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Qatar Barres 240 Professions From Obtaining Driver’s Licenses

Qatar Barres 240 Professions From Obtaining Driver’s Licenses

No driver’s licenses for labor-class expats in Qatar as the list of barred professions expand.

It will become a lot harder for expats to get around in Qatar as the government barred some 240 professions from obtaining driver’s licenses. The list, first released about three years ago, has been modified with 80 new professions, according to several driving schools around Qatar.

In a national attempt to solve the country’s increasing traffic congestion on their overloaded roads network, the government released a list that barres people working within certain occupations from applying for a Qatari driver’s license.

The list includes jobs like grocer, newspaper vendor, barber, servant, cosmetologist, security guard, porter, shepherd, butcher, tailor, goldsmith, agricultural worker, decoration technician, mining technician, beautician, mechanic and many more. However, foreign workers in the country under private sponsorship are exempted, to allow Qatari families to employ foreign drivers to their household.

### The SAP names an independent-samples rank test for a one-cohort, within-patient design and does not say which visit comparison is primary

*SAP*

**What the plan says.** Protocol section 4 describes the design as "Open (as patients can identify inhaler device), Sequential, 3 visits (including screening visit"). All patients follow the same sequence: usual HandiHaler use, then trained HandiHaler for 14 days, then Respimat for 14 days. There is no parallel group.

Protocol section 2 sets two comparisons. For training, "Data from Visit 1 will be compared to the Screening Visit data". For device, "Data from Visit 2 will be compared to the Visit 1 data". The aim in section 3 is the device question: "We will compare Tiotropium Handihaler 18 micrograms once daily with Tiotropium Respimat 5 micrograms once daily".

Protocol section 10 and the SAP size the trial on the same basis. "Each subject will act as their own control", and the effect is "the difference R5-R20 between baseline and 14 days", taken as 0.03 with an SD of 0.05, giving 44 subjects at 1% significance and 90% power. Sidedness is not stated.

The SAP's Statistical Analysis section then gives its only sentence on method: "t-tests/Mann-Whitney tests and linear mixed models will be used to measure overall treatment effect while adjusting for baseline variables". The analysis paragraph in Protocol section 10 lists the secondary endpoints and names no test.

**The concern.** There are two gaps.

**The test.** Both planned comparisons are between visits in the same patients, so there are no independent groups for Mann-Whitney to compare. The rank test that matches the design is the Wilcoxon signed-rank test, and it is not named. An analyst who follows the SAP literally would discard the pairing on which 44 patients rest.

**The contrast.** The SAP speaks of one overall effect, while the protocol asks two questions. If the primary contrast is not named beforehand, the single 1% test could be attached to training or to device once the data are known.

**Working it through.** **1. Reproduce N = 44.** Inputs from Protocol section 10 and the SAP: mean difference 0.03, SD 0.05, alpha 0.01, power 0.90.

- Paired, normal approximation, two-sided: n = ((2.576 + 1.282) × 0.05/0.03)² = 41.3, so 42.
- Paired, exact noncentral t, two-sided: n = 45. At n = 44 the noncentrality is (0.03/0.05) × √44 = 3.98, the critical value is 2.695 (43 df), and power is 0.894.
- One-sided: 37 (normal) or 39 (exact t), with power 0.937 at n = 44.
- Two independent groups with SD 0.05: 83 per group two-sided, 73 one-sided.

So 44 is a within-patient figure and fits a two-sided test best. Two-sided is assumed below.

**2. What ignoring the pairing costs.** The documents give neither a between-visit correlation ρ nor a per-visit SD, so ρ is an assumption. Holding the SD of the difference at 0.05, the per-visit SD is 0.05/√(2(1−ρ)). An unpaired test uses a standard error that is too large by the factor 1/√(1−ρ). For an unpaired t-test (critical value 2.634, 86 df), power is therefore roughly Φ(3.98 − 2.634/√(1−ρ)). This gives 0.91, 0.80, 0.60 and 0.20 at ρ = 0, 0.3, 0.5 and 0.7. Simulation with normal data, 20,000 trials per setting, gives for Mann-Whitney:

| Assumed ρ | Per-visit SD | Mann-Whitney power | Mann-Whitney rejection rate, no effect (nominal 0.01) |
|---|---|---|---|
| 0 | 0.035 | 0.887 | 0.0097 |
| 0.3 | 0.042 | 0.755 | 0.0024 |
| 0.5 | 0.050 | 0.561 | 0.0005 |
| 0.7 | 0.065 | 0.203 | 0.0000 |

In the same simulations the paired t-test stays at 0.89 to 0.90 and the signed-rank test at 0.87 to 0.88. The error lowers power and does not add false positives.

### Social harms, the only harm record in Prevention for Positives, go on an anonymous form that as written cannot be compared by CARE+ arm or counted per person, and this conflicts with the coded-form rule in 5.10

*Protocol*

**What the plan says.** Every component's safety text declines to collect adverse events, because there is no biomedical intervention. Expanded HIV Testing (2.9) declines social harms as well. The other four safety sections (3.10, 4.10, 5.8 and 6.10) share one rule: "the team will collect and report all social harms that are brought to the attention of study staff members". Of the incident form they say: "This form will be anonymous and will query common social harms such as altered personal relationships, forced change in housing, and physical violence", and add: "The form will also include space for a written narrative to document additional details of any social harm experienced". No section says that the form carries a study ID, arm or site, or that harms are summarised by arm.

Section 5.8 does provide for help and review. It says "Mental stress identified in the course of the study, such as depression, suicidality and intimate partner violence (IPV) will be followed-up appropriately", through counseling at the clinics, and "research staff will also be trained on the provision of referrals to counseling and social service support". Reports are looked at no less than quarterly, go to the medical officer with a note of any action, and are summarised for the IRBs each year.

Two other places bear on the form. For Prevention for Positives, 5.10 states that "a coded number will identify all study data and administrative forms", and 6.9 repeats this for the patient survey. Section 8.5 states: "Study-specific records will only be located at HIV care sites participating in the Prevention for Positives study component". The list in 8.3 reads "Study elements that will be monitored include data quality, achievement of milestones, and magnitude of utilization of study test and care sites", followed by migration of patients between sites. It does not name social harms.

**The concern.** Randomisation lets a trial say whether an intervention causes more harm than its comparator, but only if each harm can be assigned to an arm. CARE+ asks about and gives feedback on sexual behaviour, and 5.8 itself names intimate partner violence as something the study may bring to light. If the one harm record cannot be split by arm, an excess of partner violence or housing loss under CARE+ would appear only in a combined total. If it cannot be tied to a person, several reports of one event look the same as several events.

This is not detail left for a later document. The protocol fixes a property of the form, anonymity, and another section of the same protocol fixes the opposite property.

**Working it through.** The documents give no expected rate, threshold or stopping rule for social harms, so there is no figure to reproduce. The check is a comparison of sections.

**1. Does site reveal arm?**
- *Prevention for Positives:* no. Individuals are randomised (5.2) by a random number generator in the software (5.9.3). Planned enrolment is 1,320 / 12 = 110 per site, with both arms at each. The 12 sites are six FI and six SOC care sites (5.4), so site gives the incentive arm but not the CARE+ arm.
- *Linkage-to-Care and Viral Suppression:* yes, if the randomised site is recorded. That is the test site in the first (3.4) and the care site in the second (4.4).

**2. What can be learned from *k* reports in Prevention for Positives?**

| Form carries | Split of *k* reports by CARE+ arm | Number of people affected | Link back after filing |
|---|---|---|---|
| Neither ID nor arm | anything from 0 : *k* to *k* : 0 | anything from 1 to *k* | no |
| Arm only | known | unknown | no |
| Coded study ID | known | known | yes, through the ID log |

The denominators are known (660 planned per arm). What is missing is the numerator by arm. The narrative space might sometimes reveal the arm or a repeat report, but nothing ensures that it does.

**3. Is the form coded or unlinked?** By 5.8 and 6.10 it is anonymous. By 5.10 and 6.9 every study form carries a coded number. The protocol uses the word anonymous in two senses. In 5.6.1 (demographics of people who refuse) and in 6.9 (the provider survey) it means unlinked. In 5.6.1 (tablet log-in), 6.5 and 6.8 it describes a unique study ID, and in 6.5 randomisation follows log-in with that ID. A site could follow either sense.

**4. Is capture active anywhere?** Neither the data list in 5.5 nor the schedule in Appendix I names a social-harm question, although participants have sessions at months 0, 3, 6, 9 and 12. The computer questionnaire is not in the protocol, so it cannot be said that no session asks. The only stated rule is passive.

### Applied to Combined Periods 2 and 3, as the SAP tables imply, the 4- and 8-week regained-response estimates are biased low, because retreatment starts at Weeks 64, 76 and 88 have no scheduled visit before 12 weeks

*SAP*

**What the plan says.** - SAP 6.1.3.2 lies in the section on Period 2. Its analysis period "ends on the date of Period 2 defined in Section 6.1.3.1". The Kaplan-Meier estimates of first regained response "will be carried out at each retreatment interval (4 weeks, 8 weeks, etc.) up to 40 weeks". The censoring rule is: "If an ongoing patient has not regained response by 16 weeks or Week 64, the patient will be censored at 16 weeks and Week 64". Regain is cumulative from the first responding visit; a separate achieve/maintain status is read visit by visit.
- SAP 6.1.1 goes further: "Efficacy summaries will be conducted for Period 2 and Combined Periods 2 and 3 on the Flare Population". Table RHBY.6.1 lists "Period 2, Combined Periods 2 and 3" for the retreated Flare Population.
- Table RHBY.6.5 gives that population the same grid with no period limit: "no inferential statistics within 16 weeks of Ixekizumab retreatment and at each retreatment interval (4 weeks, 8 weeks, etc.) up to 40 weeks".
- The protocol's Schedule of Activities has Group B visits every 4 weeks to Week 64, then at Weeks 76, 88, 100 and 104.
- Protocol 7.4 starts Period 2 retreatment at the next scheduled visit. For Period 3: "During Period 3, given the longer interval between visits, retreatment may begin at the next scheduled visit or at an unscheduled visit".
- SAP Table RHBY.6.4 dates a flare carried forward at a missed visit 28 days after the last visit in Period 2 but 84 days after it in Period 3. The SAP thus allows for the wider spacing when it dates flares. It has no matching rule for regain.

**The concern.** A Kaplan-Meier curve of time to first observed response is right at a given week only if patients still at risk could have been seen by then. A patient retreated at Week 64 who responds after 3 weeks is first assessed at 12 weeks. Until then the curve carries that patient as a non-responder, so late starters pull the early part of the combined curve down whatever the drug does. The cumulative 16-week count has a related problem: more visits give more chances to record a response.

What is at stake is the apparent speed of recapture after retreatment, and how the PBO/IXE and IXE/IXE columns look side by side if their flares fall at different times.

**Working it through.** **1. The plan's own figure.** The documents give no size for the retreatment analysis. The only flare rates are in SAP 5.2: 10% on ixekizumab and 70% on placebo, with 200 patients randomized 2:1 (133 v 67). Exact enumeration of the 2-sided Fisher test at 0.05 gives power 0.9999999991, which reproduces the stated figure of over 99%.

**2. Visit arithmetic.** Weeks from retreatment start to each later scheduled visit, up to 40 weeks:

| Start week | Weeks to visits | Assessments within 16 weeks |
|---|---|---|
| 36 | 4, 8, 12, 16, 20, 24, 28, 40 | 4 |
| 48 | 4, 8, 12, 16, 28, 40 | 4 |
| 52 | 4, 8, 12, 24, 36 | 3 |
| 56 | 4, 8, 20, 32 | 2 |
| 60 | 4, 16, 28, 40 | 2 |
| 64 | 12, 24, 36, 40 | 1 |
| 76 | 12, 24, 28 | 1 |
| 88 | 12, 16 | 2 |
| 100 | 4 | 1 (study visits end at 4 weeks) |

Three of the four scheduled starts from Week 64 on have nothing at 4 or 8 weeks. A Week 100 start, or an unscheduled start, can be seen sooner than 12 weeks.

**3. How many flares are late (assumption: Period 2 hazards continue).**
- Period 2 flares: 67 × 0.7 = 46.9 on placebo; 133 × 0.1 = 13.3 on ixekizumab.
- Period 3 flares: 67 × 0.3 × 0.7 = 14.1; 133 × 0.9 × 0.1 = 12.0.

There is really no necessity for such laborers to obtain driver’s licenses since their employers should be responsible for their transportation to and from work. However, it seems like the plan did not take some major factors into consideration, like how would affected people commute during non-work related trips? Or the fact that many might start driving illegally.

Qatar is still developing its public transportation sector, which is currently limited to company operated taxi services and a some bus lines. The first, too expensive for low income laborers to afford regularly, and the second not very efficient as commuters might need to wait as long as 20 minutes for the next bus to arrive, and might have to transfer buses to reach their end destinations.

Another theory suggests that the initiative might force people to start driving without proper training and documentation, putting the lives of other driver’s, as well as pedestrian’s, at risk.

The initiative might in fact reduce traffic jams, given that around half of the population in Qatar are foreign laborers, but what effect will it have on the people barred?

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